The Grand Fleet (Kindle)
Warship Design and Development 1906-1922
The launch of HMS Dreadnought in 1906 ushered in one of the most rapid periods of warship development in history; and only ten years after this all-big-gun, turbine-powered battleship was completed, two entire fleets of Dreadnoughts would meet at Jutland and put the work of the prewar designers to the ultimate test.rnrnThe renowned warship author, D K Brown, examines the development of these vessels and looks at how wartime experience affected warship design. As well as battleships and battlecruisers, for the first time the developmental history of smaller vessels such as minesweepers, monitors and escort vessels, built in direct response to wartime needs, is described, as is that of the submarine and aircraft carrier. A detailed study is made of battle damage, including the role played by ammunition explosions in the loss of three British battlecruisers at Jutland. Also described are the postwar capital ship designs, killed off by the Washington Treaty, which are among the most fascinating 'might-have-beens' of naval history.rnrnA classic work again available for historians and enthusiasts, detailing the development of all those ships that enabled the Royal Navy to rule the waves supreme and defend country and empire.
The book contains many monochrome archive photographs as well as a number of interesting and informative drawings, both of the vessels themselves and of such aspects as bulging and armouring systems.Ships in Scale
In both volumes, the illustrations are extensive, often of outstanding quality and sometimes making their first appearance in a modern publication. The author has also gone to much trouble over the captions, which are extensive and complement the text – and have very few errors. Highly recommended.The Navy
This book is indispensable for any naval historian. It is a historiography in that it charts the evolution of warship design and development in the years 1906-1922 in the United Kingdom. An important and valuable book.International Journal of Maritime History
A minor classic. Strongly recommended for all interested in British and Naval history.Scuttlebutt
The author has managed to make the technical detail accessible to the layman and consequently it is easy to read as well as being authorative. Deserves to be on the bookshelf of any nautical enthusiast. Very highly recommended.Marine News
A classic work again available for historians and enthusiasts, detailing the development of all those ships that enabled the Royal Navy to rule the waves supreme and defend country and empire.Heritage and History
This is the long-awaited reprint of a title first.ships monthly.
Beginning with the evolution of Royal Navy policy to meet the perceived German threat after 1903, Brown traces ship and weapon design through 1922. He outlines the evolution of all major types and classes from the original Dreadnought and the original improvised aircraft carriers to smaller combatant cruisers, merchant cruisers, destroyers, sloops and submarines. Smaller inshore vessels and even monitors designed for coastal bombardment are included, as is a section on experience gained from WWI battle and mine damage. There is a treatment of the postwar capital ships killed off by the Washington Naval Treaty of 1922 limiting battleship tonnage, a fascinating look at what might have been.The Western Front Association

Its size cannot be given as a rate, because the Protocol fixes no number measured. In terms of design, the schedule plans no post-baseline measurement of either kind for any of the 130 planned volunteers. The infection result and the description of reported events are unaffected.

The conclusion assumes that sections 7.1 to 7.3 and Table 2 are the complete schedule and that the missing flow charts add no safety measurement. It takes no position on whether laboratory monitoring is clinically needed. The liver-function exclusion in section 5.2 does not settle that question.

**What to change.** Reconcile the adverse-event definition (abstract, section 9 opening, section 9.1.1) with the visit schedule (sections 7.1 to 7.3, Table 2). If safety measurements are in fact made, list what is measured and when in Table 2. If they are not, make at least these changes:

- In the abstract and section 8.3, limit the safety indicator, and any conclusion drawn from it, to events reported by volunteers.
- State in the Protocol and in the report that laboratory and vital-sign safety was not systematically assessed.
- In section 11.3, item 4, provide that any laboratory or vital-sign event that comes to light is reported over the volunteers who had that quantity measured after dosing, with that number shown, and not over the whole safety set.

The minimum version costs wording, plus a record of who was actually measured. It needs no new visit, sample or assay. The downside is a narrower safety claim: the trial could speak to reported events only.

HMS Dreadnought (1906) launched
10th February 1906
HMS Dreadnought was a battleship of the British Royal Navy that revolutionised naval power. Her entry into service in 1906 represented such a marked advance in naval technology that her name came to be associated with an entire generation of battleships, the "dreadnoughts", as well as the class of ships named after her, while the generation of ships she made obsolete became known as "pre-dreadnoughts". She was the sixth ship of that name in the Royal Navy.
The first aircraft carriers made their appearance in the early years of World War I. These first flattops were improvised affairs built on hulls that had been laid down with other purposes in mind, and it was not until the 1920s that the first purpose-built carriers were launched, but no-one was as yet clear about the role of the carriers and they were largely unloved by the 'battleship admirals' who still believed that their great dreadnoughts were the ultimate capital ships. World War II changed all that, At Taranto, Pearl Harbour, and in the North Atlantic, the carrier, the ugly duckling of…By Philip Kaplan
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